Purnululu National Park is located in the Australian state of Western Australia and is best known for its unique beehive-shaped sandstone towers, the Bungle Bungle Range.
Purnululu National Park is located in the east of Australia's Kimberley region in the state of Western Australia and covers an area of about 240,000 hectares. The area is best known for its chain of giant beehive-like sandstone formations, the Bungle Bungle, which also earned it the UNESCO World Heritage designation in 2003. The fascinating national park is one of our top 10 sights in Australia.
The area had already been under nature protection since 1976, as it had been severely damaged by grazing. The geological feature was discovered more by chance than anything else. In 1982, a pilot took aerial photographs of the unique mountain range and published them in the media. Documentary filmmakers took notice and were soon followed by the first tourists. Only five years later, the Purnululu National Park was founded.
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Journey to Purnululu National Park
A good 60km east of the Great Northern Highway and 100 kilometres to the next settlement of Halls Creek, the Bungle Bungle Range lies in the middle of Australia's wilderness and is still only accessible by four-wheel drive vehicle. The journey via the 53-kilometre-long Spring Creek Track to the Visitor Centre takes 2-3 hours. No wonder the area is also called the "lost world".
What has only been known to the so-called western world for a few decades has been the home of the Australian aborigines for tens of thousands of years. The Aboriginal tribe Kija still lives there today; the name "Purnululu" (sandstone) also comes from them. It is still unclear today whether this name was mistakenly derived from Bungle Bungle or where else it came from.
Bungle Bungle - polished sandstone
The original mountain range of the Bungle Bungle was formed about 20 million years ago and has since been carved by wind and rain into 200-300 metre high rounded sandstone towers. Over time, rivers have carved their beds through the soft sandstone, creating deep gorges and crevices that make the "lost world of the Bungle Bungle" seem even more mysterious.
Another remarkable structure in the sandstone is the 7-kilometre-wide Piccaninny Crater, created by a meteorite, but it can only be visited from the air due to the inaccessible terrain.
This is not the only reason for a scenic flight over the area. From the air, the Bungle Bungle Range with its orange and black stripes is even more spectacular. The extent of the "lost world" with its dark gorges, palm-fringed watercourses and craggy mountains with fan palms clawing into their flanks can only be truly appreciated from a bird's eye view. A must for every visitor!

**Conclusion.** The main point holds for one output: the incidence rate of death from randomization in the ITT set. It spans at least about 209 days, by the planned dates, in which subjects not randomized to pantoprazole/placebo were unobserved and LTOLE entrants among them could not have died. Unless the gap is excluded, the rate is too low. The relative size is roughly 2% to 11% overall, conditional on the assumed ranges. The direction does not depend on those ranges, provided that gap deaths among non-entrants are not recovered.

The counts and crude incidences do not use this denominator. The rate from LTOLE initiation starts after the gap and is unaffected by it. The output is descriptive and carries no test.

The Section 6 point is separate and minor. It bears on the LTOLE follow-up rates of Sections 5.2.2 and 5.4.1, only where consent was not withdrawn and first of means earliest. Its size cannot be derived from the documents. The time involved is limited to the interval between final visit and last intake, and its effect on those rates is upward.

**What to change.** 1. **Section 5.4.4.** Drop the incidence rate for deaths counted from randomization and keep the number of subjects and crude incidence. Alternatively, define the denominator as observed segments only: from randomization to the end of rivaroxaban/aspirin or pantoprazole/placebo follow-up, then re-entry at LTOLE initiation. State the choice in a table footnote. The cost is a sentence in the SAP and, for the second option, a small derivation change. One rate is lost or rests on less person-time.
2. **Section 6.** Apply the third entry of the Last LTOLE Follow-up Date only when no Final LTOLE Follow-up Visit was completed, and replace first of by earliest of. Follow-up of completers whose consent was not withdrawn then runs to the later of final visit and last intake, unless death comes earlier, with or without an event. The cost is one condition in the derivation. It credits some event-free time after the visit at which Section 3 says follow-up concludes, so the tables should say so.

The impassable land is also the reason for the comparatively little exploration of the flora and fauna in the Bungle Bungle Area. Climbing the round giants is forbidden so as not to further erode them, and so a multitude of endemic plants thrive in the green islands between the rock domes, many of which do not yet have a name.
The green patches of acacia and eucalyptus forests are a feast for the eyes in the otherwise red and yellow, gently undulating sandy landscape. The biodiversity of the flora and fauna is enormous; a total of 600 plant, 40 mammal, 80 reptile and 150 bird species have been catalogued in the Purnululu National Park.
On the road in Purnululu National Park
The activities that can be undertaken in Purnululu National Park are similarly varied. Individual hikes are possible as well as guided tours, campers, photographers, hobby researchers and nature lovers will get their money's worth in any case! No matter how you move through the awe-inspiring sandstone towers, you feel transported to other spheres - there is nothing comparable anywhere else in the world.
Also worth seeing are the Echidna Chasm in the north of the Bungle Bungle hills, which hikers will remember above all for its extremely narrow crevices, or the huge Cathedral George cave. A separate hiking trail leads to this breathtaking natural structure.
Best time to visit Purnululu National Park
During the rainy season, from January to April, the park is closed, but depending on the weather, the park may open earlier or later. The landscape is most fascinating at the beginning of the dry season in early May, when the flora is still in its full splendour.
Road closures due to bushfires are possible during opening hours. There have also been unexpected rainfalls that have led to closures. However, nature lovers should not be put off by this, the closure usually only lasts a few days and anyone who has already been there should not go again without having marvelled at the Bungle Bungle Range.
Most visitors come between June and August, and the park can be quite crowded at this time. In September, the temperature rises, but the park shows its desolate, dusty side. In October, an oven of up to 50°C can develop between the rock domes.
Tip: In July, temperatures can drop below freezing at night! Campers, pack warm sleeping bags!
You should definitely take a few days to visit Purnululu National Park - those in a hurry will curse the poor roads in the park. The comparatively poor infrastructure in the park denies access to coaches and package tourists with a small budget. The Purnululu National Park has thus (still) been spared from mass tourism. Shops are occasionally available, but you should definitely bring your own water supplies!
Detailed information about Purnululu National Park incl. fees, campsite facilities and directions.